Sudan poses reputational risks for U.S. businesses: State Department

The United States issued on Monday what is known as a ‘business advisory’ to warn of risks associated with conducting business with government and military corporations in Sudan.

Those reputational risks “arise from, among other things, recent actions undertaken by Sudan’s Sovereign Council and security forces under the military’s command, including and especially serious human rights abuse against protesters”.

The warning highlights the growing strains in the US-Sudan relationship after an unprecedented honeymoon that started in the final year of Donald Trump’s presidency and saw the lifting of decades-long sanctions.

Biden has condemned the October 25th military coup in Sudan led by General Abdel-Fatah al-Burhan and the impact it had on disrupting the democratic transition.

The U.S. has suspended all aid to Sudan and vowed to block, along with international partners, any loans or debt relief that was already in the works.

The advisory was a product of review by the U.S. Department of State, the U.S. Department of the Treasury, the U.S. Department of Commerce and the U.S. Department of Labor.

It stated that Sudanese State-Owned Enterprises (SOE) which includes all companies under military control pose risks to U.S. businesses, individuals, and other persons, including academic institutions, research service providers, and investors.

“Businesses and individuals operating in Sudan and the region should undertake increased due diligence related to human rights issues and be aware of the potential reputational risks of conducting business activities and/or transactions with SOEs and military-controlled companies”.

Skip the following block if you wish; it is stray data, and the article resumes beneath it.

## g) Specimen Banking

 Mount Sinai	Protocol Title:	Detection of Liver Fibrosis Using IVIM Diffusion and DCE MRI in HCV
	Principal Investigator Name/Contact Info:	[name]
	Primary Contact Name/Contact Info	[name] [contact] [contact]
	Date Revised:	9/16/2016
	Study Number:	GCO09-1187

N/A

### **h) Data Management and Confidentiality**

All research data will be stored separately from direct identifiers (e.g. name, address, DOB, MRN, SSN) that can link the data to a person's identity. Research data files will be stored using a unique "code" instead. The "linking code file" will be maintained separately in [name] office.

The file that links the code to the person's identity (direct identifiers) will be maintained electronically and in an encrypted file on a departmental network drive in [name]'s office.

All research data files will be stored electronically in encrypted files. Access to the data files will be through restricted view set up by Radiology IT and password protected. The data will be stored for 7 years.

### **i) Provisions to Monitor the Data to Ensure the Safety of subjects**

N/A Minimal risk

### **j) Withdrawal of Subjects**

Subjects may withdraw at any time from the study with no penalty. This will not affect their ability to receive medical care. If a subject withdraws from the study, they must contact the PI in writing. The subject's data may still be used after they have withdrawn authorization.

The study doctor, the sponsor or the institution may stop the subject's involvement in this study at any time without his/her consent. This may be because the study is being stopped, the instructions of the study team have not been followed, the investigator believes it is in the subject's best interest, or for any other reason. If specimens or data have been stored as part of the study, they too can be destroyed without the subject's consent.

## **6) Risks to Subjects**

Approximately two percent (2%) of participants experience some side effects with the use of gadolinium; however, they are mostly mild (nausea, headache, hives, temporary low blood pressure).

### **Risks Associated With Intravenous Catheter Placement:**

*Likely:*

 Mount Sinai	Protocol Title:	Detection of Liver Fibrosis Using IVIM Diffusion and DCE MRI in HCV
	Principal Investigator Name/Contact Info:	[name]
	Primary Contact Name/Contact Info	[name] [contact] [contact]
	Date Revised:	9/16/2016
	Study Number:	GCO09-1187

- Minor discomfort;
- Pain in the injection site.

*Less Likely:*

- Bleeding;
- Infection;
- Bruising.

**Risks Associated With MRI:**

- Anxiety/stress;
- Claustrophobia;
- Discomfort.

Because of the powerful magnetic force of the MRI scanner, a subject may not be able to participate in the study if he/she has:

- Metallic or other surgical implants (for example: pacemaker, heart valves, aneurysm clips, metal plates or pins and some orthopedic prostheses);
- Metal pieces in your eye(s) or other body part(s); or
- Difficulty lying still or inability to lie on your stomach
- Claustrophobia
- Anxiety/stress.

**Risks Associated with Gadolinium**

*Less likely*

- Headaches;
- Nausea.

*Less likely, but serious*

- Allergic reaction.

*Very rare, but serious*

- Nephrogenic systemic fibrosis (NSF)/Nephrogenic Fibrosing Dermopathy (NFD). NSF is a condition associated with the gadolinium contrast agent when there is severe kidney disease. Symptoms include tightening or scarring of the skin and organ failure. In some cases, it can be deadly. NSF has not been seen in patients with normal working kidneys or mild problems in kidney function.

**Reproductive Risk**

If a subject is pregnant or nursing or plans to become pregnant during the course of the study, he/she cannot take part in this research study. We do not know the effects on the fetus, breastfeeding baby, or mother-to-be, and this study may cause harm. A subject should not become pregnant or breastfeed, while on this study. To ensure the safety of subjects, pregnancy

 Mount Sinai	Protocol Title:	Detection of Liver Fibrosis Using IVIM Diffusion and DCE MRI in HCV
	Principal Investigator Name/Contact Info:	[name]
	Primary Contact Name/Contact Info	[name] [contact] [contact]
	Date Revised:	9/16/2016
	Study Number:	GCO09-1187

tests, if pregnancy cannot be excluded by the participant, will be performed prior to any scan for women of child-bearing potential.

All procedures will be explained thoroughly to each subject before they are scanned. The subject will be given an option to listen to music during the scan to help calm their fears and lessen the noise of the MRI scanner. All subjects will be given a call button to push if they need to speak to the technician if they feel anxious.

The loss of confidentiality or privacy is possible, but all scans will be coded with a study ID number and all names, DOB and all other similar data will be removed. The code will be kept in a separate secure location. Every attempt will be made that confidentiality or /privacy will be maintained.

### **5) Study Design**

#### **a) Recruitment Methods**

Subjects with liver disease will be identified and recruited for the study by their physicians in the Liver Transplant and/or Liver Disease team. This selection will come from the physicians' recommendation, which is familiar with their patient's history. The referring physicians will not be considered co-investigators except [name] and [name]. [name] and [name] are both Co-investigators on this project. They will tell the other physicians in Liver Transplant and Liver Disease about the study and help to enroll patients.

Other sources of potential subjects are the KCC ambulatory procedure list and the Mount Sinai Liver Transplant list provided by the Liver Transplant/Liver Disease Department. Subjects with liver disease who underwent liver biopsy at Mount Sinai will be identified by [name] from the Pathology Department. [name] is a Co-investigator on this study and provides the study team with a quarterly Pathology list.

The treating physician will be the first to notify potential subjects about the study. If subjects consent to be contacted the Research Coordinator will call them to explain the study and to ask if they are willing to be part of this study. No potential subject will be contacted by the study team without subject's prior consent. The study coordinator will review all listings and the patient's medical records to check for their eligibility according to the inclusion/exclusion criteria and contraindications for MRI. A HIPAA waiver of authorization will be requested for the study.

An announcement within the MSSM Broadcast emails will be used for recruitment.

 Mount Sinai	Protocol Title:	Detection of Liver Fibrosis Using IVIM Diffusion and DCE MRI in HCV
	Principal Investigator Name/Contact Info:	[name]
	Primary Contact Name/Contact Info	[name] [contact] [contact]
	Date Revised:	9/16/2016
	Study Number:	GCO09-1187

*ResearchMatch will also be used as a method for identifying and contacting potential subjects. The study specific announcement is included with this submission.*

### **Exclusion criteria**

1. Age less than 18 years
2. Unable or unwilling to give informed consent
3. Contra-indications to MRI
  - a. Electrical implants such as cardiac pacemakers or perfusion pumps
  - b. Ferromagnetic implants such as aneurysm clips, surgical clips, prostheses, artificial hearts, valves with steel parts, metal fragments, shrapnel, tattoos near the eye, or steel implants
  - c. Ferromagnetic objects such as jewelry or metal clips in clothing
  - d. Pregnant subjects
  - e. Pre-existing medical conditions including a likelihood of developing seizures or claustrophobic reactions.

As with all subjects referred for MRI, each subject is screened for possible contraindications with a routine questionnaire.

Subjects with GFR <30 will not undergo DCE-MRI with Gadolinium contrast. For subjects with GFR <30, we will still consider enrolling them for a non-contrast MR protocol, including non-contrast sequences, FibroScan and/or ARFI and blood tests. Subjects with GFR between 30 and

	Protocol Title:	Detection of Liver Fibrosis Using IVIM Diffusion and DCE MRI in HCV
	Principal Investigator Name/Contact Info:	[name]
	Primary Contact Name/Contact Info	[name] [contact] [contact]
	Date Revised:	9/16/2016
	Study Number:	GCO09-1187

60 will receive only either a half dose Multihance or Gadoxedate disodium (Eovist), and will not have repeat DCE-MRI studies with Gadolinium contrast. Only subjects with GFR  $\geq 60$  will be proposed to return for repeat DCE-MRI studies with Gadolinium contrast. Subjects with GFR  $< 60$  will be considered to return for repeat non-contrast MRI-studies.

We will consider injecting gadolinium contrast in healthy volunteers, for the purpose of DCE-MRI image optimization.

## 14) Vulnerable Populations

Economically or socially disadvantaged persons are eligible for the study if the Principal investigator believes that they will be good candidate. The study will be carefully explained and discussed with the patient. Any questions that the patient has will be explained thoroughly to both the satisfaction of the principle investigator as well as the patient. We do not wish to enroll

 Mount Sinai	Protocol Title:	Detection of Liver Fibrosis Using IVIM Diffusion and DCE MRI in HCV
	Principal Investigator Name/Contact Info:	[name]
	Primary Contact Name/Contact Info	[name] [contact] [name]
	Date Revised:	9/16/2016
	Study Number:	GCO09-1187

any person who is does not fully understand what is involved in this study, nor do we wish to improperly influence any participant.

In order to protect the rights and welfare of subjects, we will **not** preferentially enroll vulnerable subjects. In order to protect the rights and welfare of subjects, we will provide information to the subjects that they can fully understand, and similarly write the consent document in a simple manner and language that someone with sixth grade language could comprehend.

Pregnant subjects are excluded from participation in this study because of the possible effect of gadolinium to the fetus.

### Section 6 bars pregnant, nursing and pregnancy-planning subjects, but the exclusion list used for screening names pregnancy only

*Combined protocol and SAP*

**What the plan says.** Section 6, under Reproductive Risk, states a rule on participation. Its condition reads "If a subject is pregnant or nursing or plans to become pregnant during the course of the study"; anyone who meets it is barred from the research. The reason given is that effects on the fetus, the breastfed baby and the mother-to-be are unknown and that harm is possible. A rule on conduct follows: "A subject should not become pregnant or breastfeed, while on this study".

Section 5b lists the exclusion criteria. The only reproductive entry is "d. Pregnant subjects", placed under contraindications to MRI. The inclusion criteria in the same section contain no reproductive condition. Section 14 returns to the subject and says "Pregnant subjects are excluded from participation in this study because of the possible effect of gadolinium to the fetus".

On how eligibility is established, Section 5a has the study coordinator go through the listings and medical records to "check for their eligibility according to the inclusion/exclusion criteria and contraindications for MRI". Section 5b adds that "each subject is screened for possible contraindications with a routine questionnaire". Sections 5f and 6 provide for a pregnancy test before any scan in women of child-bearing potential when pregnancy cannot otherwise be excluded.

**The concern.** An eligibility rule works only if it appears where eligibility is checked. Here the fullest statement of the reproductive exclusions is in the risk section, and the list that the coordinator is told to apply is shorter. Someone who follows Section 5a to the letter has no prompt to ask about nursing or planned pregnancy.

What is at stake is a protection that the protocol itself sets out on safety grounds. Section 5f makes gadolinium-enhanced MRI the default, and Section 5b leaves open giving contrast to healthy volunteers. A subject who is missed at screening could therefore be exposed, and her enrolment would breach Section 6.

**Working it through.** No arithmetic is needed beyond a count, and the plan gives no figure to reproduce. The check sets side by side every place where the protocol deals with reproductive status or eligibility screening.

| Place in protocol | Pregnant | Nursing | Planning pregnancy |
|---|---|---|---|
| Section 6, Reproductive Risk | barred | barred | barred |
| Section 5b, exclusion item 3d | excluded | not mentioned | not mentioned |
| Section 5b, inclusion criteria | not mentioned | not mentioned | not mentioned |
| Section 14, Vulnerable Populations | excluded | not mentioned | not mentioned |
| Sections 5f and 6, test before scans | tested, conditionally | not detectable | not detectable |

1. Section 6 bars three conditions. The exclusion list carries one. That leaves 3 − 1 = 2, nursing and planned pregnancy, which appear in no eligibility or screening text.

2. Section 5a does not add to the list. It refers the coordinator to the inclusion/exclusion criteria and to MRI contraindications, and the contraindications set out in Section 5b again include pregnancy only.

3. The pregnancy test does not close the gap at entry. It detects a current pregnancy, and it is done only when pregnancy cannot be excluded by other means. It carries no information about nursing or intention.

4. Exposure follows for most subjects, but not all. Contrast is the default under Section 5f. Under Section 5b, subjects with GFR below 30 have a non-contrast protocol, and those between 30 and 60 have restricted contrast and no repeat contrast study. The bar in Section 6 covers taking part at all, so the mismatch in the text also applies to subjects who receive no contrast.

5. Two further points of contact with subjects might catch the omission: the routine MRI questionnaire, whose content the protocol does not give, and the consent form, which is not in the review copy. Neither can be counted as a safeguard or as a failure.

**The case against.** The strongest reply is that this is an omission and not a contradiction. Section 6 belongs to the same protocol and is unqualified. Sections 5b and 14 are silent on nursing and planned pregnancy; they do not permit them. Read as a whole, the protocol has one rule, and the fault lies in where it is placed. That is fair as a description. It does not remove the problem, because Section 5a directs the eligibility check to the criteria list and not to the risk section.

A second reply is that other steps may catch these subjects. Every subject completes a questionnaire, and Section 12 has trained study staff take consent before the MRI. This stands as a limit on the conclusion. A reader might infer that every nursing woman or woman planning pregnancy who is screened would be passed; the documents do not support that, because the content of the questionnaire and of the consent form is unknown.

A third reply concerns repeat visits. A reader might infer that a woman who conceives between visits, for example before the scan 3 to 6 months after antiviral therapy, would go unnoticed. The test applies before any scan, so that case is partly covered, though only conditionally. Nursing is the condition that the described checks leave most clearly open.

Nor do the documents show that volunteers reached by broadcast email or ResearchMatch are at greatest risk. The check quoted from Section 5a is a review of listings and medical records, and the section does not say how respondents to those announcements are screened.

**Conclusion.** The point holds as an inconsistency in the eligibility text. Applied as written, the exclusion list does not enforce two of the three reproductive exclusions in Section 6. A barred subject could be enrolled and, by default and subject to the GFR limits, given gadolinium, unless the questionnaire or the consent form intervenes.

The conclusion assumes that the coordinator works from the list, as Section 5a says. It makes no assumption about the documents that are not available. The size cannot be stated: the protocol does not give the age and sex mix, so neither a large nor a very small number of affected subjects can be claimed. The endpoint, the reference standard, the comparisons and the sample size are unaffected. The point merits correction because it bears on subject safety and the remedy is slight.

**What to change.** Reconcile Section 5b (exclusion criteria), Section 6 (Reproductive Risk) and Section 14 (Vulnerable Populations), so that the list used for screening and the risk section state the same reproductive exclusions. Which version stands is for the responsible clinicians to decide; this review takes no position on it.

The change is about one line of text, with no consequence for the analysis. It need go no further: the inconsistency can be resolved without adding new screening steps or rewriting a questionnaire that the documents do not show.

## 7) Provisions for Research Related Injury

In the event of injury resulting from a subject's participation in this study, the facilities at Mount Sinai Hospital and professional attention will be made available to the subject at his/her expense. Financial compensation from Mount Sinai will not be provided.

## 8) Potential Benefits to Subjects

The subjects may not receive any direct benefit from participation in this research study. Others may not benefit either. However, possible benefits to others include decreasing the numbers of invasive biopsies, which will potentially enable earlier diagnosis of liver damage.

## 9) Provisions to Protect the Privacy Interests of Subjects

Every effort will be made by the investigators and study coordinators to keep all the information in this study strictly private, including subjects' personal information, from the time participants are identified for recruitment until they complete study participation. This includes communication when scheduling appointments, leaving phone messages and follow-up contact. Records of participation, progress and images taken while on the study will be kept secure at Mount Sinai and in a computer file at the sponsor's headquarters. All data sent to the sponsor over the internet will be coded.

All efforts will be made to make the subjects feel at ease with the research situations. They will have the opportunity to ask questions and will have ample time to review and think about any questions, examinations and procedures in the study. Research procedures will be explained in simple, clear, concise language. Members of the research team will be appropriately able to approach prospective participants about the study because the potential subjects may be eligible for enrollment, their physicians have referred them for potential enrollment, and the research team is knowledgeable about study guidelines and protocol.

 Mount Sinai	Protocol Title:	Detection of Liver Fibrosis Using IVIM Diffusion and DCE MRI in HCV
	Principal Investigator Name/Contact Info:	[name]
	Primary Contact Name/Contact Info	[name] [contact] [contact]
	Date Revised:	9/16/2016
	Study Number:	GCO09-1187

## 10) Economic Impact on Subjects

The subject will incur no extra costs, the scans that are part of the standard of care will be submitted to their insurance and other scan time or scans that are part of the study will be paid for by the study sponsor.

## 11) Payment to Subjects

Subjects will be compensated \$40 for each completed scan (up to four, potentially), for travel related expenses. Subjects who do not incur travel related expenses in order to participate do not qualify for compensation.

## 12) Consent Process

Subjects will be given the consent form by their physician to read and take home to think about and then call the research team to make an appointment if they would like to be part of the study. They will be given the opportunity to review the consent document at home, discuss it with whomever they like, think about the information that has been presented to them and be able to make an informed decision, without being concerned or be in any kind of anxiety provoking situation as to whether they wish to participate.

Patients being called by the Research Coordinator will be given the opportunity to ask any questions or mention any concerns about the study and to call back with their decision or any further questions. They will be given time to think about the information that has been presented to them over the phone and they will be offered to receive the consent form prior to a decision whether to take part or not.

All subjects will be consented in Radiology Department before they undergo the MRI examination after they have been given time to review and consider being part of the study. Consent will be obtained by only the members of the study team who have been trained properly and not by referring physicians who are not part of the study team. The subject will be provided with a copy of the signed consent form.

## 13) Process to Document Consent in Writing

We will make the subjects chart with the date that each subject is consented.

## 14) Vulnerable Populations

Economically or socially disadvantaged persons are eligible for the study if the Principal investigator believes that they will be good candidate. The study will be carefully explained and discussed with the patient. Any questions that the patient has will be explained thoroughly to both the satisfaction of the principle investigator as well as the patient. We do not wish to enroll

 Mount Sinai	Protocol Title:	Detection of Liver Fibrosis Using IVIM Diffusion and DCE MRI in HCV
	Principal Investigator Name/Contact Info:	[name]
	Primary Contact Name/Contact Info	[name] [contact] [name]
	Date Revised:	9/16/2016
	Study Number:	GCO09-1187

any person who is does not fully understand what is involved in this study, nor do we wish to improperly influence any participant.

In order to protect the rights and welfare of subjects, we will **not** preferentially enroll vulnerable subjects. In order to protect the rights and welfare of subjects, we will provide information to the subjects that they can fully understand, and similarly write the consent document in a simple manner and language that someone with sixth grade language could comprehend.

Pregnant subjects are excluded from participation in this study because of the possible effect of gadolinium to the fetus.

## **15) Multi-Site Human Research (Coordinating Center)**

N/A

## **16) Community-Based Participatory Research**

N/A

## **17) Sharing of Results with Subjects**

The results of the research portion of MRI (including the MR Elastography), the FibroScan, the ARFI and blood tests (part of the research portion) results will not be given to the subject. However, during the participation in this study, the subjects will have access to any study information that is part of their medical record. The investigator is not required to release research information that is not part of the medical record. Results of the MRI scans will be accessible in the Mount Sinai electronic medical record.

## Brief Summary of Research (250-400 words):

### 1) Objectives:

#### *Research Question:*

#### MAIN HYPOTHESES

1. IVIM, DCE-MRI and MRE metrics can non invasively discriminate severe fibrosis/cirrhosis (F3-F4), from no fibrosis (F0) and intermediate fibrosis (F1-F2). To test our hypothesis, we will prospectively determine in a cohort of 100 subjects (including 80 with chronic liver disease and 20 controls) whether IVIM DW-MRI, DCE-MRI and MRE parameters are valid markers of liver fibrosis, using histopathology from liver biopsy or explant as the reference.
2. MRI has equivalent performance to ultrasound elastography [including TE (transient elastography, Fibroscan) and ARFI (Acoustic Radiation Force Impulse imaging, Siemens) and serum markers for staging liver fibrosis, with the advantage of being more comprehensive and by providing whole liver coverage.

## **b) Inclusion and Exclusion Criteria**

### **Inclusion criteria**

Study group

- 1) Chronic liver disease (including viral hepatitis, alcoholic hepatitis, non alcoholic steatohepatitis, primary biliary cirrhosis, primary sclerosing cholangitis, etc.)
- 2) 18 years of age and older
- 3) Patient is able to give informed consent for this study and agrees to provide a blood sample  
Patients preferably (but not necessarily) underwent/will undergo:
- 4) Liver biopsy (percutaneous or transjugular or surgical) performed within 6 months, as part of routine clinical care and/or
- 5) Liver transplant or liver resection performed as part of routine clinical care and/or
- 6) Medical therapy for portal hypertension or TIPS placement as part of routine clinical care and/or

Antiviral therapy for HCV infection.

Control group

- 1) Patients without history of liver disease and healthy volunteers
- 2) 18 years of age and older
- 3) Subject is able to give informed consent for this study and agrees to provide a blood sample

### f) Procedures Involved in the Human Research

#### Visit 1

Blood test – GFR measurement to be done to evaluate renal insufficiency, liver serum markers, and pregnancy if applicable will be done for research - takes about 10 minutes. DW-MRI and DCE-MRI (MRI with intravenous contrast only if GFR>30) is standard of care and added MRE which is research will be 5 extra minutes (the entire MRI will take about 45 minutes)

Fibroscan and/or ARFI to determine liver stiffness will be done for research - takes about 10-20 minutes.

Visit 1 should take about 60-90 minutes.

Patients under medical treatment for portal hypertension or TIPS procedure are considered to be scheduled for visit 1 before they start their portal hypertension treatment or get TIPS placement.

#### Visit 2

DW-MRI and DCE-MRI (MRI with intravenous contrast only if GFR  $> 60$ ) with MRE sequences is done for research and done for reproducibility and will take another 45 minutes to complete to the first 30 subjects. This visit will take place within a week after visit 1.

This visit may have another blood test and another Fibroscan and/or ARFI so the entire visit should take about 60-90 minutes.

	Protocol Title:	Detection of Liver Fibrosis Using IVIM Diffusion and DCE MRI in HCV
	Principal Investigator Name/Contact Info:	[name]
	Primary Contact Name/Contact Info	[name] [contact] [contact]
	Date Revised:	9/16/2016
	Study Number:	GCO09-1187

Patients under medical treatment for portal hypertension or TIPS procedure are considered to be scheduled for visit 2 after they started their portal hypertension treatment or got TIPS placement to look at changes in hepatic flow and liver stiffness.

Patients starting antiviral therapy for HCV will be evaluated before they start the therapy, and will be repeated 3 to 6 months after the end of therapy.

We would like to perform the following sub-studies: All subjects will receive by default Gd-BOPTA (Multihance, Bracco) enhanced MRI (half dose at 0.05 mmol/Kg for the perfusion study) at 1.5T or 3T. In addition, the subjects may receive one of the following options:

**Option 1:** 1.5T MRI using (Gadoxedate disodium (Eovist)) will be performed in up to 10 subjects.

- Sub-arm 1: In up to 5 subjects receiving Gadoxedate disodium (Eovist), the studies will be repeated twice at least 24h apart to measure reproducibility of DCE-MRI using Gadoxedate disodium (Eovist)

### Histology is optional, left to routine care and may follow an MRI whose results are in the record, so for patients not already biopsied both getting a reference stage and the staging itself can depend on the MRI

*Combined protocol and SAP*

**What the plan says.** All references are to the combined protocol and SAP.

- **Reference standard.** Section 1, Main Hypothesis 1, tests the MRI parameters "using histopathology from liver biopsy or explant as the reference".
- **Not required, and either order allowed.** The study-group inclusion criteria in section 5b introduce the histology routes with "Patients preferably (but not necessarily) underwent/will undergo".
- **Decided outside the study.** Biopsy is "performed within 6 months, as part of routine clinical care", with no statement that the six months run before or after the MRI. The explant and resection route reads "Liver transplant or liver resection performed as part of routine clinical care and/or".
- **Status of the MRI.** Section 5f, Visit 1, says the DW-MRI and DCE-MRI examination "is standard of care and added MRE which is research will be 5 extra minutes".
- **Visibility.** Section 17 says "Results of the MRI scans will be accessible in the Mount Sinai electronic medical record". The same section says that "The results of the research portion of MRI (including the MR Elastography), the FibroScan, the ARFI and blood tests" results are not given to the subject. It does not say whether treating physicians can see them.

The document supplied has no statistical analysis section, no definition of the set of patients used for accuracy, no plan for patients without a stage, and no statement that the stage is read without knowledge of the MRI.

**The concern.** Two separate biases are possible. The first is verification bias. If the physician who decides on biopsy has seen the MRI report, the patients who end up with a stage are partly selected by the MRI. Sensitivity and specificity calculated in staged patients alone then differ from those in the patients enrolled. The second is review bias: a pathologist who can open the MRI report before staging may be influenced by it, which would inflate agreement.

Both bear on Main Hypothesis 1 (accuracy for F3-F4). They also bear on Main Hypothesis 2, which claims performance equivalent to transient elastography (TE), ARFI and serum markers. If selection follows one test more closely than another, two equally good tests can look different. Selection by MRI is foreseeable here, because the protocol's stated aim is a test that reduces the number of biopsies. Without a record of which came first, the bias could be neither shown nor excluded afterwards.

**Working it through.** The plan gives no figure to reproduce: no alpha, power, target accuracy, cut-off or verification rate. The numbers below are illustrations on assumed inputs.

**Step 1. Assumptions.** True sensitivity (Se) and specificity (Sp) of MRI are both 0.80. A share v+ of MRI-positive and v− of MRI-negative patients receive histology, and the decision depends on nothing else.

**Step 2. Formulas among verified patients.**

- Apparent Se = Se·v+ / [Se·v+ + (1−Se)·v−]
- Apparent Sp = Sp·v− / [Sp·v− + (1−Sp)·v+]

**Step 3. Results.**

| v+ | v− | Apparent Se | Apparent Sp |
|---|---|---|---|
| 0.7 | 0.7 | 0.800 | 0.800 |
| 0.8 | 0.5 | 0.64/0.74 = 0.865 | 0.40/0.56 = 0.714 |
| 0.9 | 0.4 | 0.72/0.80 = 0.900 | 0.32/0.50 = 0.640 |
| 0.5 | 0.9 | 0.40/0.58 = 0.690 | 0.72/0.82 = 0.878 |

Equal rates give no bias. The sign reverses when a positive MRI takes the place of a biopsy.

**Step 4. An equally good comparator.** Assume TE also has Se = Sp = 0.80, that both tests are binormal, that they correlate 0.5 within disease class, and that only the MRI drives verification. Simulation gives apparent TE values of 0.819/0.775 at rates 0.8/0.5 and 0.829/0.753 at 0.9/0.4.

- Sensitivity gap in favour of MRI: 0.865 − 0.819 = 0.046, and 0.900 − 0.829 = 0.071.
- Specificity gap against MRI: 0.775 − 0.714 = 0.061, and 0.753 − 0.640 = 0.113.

However, the advisory stressed that Washington “does not seek to curtail or discourage responsible investment or business activities in Sudan with civilian-owned Sudanese counterparts”.

It noted that hundreds of SOEs and military-controlled companies work in activities such as fuel storage, natural gas projects, solar panel manufacturing, infrastructure, the railroad sector, cotton and textiles, food industries, bread production, and animal husbandry.

“These SOEs also have a history of sinecure and self-dealing that has sapped Sudan’s financial and economic resources”.

The Republican ranking member on the Senate foreign relations committee Jim Risch said in a tweet that the advisory affirms that the Sudanese military is in control of the country’s economic resources.

“Last year’s coup consolidated the junta’s corrupt interests, and is why private sector investment is unsafe as long as they remain in charge” he added.

The advisory comes hours ahead of a confirmation hearing at the US senate for the nominee for Sudan ambassadorship John Godfrey. He is likely to be pressed by US lawmakers on the Biden administration’s plans for dealing with the military junta.

Source: Sudan Tribune